By John Richardson
LAST week’s $5-15/tonne decline in polyethylene (PE) pricing in China (see the above chart) is partly the result of negative sentiment created by the start-up of new domestic capacities.
In July, Shaanxi Yanchang China Coal Yulin Energy and Chemical brought on-stream high-density PE and linear low-density (LLDPE) plants, each of which have a capacity of 300,000 tonnes/year.
China Coal Shaanxi Yulin Energy and Chemical also started up its 300,000 tonne/year LLDPE unit in July.
Also preying on the market’s mind might be the arrival in Asia of volumes from the new Borouge complex in Abu Dhabi.
The company’s 1.5m tonnes/year ethane cracker in Abu Dhabi is reportedly on-stream as tests are conducted in preparation for the start-up of the plants downstream of the cracker.
Downstream facilities include two Borstar PE units with a combined capacity of 1.08m tonnes/year and a 350,000 tonnes/year low-density PE plant.
But we doubt that the biggest concern is over new capacities, given that:
- The new plants in China are coal-based. Doubts remain over how smoothly the coal-to-olefins process will run in practice. Plus their location is a long way from the major consumption markets. Logistics factors might, thus, limit disruption to these major markets even if the plants run smoothly.
- The Borouge complex is, of course, based on a conventional steam cracker. But the complex is only in the process of starting up.
We instead think a far bigger factor weighing on the mind of the market are heightened concerns over the credit slowdown following the release of the “shock” July lending figures. We put shock in inverted commas because we think that this should not have been a shock to anyone. Beijing’s policy direction has been crystal clear since late last year.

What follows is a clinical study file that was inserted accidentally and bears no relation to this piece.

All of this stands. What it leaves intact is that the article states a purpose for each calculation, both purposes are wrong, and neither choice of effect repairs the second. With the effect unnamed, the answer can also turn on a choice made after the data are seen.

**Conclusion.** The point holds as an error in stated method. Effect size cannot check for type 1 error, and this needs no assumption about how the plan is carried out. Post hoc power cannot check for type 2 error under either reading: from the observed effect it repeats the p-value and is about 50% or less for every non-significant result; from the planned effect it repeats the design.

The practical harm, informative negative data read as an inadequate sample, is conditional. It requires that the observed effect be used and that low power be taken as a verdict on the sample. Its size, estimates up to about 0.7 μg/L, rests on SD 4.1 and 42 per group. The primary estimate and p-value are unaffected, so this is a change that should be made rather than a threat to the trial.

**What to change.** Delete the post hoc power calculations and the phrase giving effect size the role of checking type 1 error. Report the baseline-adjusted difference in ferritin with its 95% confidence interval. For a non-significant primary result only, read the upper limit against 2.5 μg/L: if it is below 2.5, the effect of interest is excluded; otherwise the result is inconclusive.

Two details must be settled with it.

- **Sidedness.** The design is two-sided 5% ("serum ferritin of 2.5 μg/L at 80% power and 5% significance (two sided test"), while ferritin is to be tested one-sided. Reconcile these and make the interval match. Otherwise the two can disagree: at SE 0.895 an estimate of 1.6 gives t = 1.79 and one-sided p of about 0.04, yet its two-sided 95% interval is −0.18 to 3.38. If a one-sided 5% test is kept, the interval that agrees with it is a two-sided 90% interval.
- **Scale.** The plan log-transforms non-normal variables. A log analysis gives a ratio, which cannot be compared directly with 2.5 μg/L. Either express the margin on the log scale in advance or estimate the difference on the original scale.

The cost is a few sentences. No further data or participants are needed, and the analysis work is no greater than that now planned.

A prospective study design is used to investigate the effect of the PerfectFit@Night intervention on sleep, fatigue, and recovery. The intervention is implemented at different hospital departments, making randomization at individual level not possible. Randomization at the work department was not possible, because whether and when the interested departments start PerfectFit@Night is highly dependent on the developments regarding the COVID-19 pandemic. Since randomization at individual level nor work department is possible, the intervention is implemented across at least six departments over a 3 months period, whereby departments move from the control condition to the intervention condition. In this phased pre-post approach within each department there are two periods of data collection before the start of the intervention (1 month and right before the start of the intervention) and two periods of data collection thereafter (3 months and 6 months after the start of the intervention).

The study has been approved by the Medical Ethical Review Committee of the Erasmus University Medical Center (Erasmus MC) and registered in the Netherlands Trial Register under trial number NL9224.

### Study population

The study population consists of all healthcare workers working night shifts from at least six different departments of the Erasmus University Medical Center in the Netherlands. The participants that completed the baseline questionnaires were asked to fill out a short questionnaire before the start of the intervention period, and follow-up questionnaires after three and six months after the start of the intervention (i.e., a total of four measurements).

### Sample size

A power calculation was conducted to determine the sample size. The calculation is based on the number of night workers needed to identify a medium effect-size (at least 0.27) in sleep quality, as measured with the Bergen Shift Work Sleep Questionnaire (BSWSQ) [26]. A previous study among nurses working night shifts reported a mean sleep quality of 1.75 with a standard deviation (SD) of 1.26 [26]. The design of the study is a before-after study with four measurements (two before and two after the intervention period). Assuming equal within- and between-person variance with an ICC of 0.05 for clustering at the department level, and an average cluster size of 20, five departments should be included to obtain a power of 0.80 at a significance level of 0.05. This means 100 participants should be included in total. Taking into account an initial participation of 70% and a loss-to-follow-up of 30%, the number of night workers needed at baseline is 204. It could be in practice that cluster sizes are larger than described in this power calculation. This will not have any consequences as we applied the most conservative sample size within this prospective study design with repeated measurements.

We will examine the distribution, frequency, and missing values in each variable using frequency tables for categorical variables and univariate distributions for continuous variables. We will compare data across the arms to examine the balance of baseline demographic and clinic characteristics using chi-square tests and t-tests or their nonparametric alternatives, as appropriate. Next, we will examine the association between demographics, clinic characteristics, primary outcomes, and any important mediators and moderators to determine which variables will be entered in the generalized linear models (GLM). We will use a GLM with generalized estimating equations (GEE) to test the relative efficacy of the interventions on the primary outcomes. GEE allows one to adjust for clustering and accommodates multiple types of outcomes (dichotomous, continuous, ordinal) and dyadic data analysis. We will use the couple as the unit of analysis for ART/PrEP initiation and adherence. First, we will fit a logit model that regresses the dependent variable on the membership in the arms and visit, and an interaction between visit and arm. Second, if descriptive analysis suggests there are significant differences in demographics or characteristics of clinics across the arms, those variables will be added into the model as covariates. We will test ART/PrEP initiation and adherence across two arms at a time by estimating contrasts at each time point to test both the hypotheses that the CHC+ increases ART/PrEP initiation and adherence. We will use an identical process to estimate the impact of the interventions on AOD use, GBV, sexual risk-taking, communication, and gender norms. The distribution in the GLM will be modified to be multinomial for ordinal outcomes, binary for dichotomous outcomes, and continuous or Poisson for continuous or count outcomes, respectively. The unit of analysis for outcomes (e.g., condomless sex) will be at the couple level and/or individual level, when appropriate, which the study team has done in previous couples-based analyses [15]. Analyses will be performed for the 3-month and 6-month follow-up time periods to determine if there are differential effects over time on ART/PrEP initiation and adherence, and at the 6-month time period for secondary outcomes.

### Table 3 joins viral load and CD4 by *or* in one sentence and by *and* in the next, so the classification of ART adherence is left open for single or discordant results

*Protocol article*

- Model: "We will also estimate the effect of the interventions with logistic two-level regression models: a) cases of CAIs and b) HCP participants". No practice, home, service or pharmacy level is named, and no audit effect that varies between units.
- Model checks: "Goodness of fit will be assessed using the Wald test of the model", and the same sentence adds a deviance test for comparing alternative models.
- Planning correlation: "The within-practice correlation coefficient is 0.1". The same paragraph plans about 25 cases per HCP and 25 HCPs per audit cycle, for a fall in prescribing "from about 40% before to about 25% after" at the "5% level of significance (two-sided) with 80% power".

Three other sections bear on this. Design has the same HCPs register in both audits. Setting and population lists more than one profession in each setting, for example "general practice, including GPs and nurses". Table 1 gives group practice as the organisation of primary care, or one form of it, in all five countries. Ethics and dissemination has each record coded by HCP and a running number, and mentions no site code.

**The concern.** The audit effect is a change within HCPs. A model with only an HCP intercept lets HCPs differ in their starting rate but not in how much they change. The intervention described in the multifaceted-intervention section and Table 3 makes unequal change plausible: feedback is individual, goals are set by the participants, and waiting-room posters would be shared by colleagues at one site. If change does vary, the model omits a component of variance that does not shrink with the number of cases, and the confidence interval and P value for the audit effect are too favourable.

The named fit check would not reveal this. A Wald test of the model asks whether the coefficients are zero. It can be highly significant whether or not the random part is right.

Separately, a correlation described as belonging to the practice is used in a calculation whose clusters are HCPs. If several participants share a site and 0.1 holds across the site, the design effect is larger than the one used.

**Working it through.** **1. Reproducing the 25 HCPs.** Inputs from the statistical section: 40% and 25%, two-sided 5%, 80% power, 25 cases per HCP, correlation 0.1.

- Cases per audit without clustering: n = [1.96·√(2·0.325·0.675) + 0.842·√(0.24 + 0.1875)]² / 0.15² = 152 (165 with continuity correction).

If you look at July lending data a little more deeply, growth in short-term corporate loans was a negative 236 billion Yuan, the first decline since 2010. These short term loans are the lifeblood of China’s small and medium-sized enterprises (SMEs), who make up the bulk of the country’s chemicals and polymers buyers.
Behind this alarming decline is, we believe, the “whack-a-mole” game being played by Beijing.
As it tackles excessive risk taking, in the shadow-banking sector in particular, the danger is that short-term financing, i.e. letters of credit, will become even harder to obtain for both the good and bad SMEs. In other words, there will be some collateral damage.
Do you have a plan in place to deal with collateral damage to some of your customers?
But, of course, what the government really wants to do is to get at the speculators.
Also weighing-on the mind of China’s PE market must surely be:
- The 2O% rise in imports in January-July this year over the same period last year, despite a slowing economy.
- The 12% increase in apparent demand (imports, minus exports plus local production) when H1 2014 is again compared with H2 2013.
These volumes might be tied-up in a type of speculation that China is trying to get rid of.
Other negative factors include the risk of a disappointing peak manufacturing season and a downbeat outlook for oil prices.
Do you have plan in place for a disorderly destocking process?